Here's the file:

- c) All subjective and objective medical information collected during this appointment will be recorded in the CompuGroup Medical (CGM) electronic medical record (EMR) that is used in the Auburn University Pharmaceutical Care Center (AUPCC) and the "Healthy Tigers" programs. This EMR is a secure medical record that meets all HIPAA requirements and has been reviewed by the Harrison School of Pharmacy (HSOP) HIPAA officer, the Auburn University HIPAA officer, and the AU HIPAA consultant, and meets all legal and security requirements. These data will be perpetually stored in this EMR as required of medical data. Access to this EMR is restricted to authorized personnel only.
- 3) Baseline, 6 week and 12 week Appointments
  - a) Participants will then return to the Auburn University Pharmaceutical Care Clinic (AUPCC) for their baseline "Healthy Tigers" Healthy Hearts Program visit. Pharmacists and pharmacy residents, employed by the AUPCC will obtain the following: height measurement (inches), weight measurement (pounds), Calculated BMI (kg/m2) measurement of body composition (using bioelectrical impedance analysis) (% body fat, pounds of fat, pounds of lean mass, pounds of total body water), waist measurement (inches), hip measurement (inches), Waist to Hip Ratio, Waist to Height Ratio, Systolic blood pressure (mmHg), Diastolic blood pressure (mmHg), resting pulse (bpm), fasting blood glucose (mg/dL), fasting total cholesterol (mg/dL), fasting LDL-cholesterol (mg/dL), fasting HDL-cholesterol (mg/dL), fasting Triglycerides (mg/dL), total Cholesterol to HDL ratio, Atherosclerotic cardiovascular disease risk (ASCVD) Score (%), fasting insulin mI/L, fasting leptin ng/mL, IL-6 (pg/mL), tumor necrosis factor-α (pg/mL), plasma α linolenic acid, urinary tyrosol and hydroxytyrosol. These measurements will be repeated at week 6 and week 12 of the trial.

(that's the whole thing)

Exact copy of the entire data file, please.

- c) All subjective and objective medical information collected during this appointment will be recorded in the CompuGroup Medical (CGM) electronic medical record (EMR) that is used in the Auburn University Pharmaceutical Care Center (AUPCC) and the "Healthy Tigers" programs. This EMR is a secure medical record that meets all HIPAA requirements and has been reviewed by the Harrison School of Pharmacy (HSOP) HIPAA officer, the Auburn University HIPAA officer, and the AU HIPAA consultant, and meets all legal and security requirements. These data will be perpetually stored in this EMR as required of medical data. Access to this EMR is restricted to authorized personnel only.
- 3) Baseline, 6 week and 12 week Appointments
  - a) Participants will then return to the Auburn University Pharmaceutical Care Clinic (AUPCC) for their baseline "Healthy Tigers" Healthy Hearts Program visit. Pharmacists and pharmacy residents, employed by the AUPCC will obtain the following: height measurement (inches), weight measurement (pounds), Calculated BMI (kg/m2) measurement of body composition (using bioelectrical impedance analysis) (% body fat, pounds of fat, pounds of lean mass, pounds of total body water), waist measurement (inches), hip measurement (inches), Waist to Hip Ratio, Waist to Height Ratio, Systolic blood pressure (mmHg), Diastolic blood pressure (mmHg), resting pulse (bpm), fasting blood glucose (mg/dL), fasting total cholesterol (mg/dL), fasting LDL-cholesterol (mg/dL), fasting HDL-cholesterol (mg/dL), fasting Triglycerides (mg/dL), total Cholesterol to HDL ratio, Atherosclerotic cardiovascular disease risk (ASCVD) Score (%), fasting insulin mI/L, fasting leptin ng/mL, IL-6 (pg/mL), tumor necrosis factor-α (pg/mL), plasma α linolenic acid, urinary tyrosol and hydroxytyrosol. These measurements will be repeated at week 6 and week 12 of the trial.